Obviously, Jansen’s health is first and foremost in the minds of everyone. “It’s not minor if it’s my heart,” the old saying goes. Particularly with the team’s bullpen depth already depleted by injuries, the closer’s absence was felt acutely during the remainder of the Rockies series, and the team’s struggles in his absence cast a long shadow over over a tight three-way race in the NL West, where the Diamondbacks (65-54) lead the Dodgers by one game and the Rockies by 1.5 games — to say nothing of the Wild Card, where six teams are within 2.5 games of each other.

The Dodgers’ Rocky Horror Show began on Friday night, after starter Kenta Maeda allowed two first-inning runs but survived to gut out 5.1 innings of three-run ball and departed with a 4-3 lead. Lefty Zac Rosscup — the owner of a career 5.53 ERA, and a waiver pickup off the Rockies’ roster on July 11, if you need an idea of just how fringey he is — retired the final two hitters of the sixth inning but served up a two-run homer to Ryan McMahon in the seventh, and the Dodgers lost, 5-4.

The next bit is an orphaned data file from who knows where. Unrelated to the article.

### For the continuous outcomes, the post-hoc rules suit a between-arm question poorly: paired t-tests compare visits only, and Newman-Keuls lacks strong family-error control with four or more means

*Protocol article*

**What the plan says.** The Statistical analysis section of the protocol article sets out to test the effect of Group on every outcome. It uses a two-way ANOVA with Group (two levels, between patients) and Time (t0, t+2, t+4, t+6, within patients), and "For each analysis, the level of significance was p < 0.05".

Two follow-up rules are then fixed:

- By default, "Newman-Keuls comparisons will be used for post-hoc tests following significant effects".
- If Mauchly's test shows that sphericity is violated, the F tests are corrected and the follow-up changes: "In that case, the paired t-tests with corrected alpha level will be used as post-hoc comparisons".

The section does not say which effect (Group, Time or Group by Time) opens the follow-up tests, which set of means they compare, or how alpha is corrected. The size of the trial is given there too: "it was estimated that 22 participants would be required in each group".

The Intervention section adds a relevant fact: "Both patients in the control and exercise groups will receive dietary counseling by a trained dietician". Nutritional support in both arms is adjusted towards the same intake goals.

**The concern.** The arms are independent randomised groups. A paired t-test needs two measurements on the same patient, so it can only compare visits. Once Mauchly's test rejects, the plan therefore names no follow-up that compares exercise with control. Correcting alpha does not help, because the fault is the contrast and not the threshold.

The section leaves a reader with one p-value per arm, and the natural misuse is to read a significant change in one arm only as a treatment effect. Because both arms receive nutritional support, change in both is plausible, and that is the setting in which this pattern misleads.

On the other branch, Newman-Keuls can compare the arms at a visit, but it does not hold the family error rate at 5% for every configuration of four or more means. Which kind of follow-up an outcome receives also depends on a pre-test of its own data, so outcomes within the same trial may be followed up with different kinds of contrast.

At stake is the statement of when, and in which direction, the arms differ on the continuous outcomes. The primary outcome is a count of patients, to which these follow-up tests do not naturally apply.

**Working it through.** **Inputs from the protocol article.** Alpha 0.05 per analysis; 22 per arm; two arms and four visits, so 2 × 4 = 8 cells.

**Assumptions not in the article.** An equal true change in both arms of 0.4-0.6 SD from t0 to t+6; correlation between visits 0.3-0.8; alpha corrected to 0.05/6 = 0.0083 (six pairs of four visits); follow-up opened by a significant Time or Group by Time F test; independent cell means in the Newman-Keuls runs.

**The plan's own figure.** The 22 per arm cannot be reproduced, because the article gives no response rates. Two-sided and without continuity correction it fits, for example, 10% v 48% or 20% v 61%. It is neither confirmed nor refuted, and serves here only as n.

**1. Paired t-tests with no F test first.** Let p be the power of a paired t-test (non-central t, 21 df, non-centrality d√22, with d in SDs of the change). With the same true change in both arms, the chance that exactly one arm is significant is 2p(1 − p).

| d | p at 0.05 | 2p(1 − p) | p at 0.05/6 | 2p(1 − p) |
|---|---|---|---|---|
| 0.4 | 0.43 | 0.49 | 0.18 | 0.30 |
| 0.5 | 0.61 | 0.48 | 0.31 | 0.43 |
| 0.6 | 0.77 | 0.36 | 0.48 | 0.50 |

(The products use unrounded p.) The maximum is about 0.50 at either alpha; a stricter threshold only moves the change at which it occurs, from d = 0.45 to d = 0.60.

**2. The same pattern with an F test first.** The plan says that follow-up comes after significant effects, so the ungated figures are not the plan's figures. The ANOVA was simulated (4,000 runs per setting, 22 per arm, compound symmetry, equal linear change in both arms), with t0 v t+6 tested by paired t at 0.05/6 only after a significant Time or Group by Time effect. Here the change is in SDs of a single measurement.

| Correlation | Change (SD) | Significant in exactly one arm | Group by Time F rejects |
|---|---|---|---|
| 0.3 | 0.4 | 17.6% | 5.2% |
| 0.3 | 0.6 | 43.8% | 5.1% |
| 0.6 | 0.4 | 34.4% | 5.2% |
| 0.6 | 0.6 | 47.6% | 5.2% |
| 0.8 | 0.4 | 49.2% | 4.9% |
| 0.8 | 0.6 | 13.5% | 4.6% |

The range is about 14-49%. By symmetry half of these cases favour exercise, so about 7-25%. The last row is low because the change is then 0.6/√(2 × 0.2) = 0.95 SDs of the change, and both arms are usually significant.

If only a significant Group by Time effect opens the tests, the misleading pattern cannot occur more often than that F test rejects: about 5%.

On Saturday night, the Dodgers carried a 2-0 lead into the ninth after rookie Walker Buehler turned in seven scoreless innings and fellow rookie Caleb Ferguson — who has pitched very well in a relief role (1.14 ERA, 2.39 FIP in 23.2 IP) — added a scoreless eighth. But despite Ferguson throwing just 15 pitches, Roberts replaced him with Alexander, another lefty, and a solid setup man (3.33 ERA, 3.36 FIP), albeit one who had pitched his way back to Triple-A Oklahoma City in May. Alexander struck out lefty-swinging Carlos Gonzalez, then he allowed a double to righty Trevor Story before yielding to righty J.T. Chargois, a rookie who had earned his own month-long demotion to OKC in late May. Overthrowing like a guy trying desperately to win his girlfriend an oversized stuffed teddy bear at the carnival milk-bottle toss, Shaggy was a mess:

First, Chargois fell behind pinch-hitter Nolan Arenado 3-1 and then hit him in the left hip. He then induced Ian Desmond to hit a chopper up the middle, with Dozier roaming across second base to make a spectacular diving play, saving the run and then glove-flipping to Machado at second for the force out: